The motherboard connects and controls all of the essential elements of a computer or digital device. The keyboard, the CPU, the video card, memory and the hard disk drive communicate with each other through the motherboard. Firmware on the motherboard controls and coordinates all basic functions.
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Basic Input/Output Software
The motherboard contains basic input/output system code, or BIOS, in a read-only memory chip. BIOS code is firmware. Firmware code is not lost when power is turned off, and it cannot be altered by any normal operating system process or application software. The BIOS checks vital components on the motherboard at startup, and then, working with the CPU, loads the operating system into RAM.
The CPU, or microprocessor, is held in a socket on the motherboard. The socket allows the CPU to be replaced or upgraded, and dictates what kind of microprocessor can be used.
Microprocessors are made by a variety of manufacturers and have a wide range of capabilities and price tags. While you can upgrade a computer by putting a better microprocessor in the socket, the motherboard architecture will dictate exactly how far such an upgrade can go.
A bus is a communication path on the motherboard that links major components together. The motherboard has a number of buses, including an address bus, a data bus, and an instruction bus. The style of motherboard is defined by the number of data bits that can be transferred simultaneously across the bus. A 32-bit data bus is found on 32-bit motherboards, for example, and a 64-bit motherboard will have a 64-bit bus.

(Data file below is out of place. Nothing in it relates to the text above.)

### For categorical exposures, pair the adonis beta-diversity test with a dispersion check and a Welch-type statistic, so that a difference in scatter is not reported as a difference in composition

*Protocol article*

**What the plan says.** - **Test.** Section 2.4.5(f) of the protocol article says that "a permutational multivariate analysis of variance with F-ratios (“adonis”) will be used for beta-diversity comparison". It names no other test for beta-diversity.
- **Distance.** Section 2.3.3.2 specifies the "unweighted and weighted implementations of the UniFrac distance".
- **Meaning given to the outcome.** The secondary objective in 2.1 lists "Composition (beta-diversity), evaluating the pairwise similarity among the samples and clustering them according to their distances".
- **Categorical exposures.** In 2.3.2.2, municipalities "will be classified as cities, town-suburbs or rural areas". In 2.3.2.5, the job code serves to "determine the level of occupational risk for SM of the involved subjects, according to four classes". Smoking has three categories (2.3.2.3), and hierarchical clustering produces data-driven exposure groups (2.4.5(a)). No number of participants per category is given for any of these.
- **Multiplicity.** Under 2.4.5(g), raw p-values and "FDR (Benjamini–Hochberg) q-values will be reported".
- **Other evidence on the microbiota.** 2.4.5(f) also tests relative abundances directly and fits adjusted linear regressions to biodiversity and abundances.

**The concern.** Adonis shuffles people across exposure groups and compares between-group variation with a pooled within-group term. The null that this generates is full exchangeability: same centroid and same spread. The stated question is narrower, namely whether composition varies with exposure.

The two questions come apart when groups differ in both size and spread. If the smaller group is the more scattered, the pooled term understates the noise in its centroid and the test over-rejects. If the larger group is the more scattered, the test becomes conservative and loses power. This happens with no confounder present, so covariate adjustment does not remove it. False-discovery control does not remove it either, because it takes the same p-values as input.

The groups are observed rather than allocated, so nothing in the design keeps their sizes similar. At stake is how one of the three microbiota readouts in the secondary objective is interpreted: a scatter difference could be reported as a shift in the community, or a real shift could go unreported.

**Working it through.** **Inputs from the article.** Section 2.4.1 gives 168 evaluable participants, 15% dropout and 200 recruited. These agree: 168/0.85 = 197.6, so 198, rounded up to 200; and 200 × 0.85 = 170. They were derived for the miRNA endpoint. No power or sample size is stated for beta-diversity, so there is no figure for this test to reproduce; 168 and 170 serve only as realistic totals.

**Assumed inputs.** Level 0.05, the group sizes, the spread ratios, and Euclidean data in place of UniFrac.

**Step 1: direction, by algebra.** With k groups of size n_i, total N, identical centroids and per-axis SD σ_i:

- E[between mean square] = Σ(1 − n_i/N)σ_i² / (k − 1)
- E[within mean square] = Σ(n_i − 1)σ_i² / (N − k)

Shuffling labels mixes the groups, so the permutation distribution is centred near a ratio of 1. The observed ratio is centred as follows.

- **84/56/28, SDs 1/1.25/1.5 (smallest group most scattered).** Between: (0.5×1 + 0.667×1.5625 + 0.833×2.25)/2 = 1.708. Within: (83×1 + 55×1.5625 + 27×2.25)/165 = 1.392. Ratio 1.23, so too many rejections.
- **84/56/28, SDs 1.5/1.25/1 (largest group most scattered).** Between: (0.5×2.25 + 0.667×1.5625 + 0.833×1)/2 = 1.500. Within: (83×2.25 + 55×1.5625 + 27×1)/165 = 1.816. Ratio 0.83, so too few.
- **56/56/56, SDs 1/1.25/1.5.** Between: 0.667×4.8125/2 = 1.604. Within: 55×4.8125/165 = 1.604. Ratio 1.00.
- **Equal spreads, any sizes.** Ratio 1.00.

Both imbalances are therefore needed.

The width of the data bus also determines the CPU and RAM your motherboard requires, as well as the operating system.
RAM and Storage Devices
RAM fits into sockets on the motherboard and provides the memory space to hold your operating system and application software while your computer is running. If your motherboard has empty RAM sockets, you can upgrade to add more RAM until all sockets are filled. The type of RAM you need depends upon your motherboard architecture (32-bit or 64-bit).
Storage devices hold your operating system, application software and data while the computer is turned off. The hard disk drive and DVD drive are examples of storage devices. Most motherboards are capable of connecting to multiple devices through internal ports, or connectors.
Ports connect hardware to the motherboard. Devices like the keyboard, the mouse, speakers, microphones, USB devices, and local area networks connect to external ports that you can reach without removing the computer cabinet. Hard disk drives, DVD drives, CPU cooling system fans and other internal devices connect to internal ports.
Expansion slots are usually found on motherboards in desktop PCs, and the number and type of slots available depend on the manufacturers. Circuit boards plug into expansion slots and add functions to the computer. There are a variety of different styles of expansion slots, and the card must match the slot or you may damage it or the motherboard if you try to insert it.
Laptops, notebooks, and tablets may have no expansion slots, or they may have proprietary expansion ports that serves the same purpose. Check your owner's manual for information about the expansion slots on the motherboard in your computer.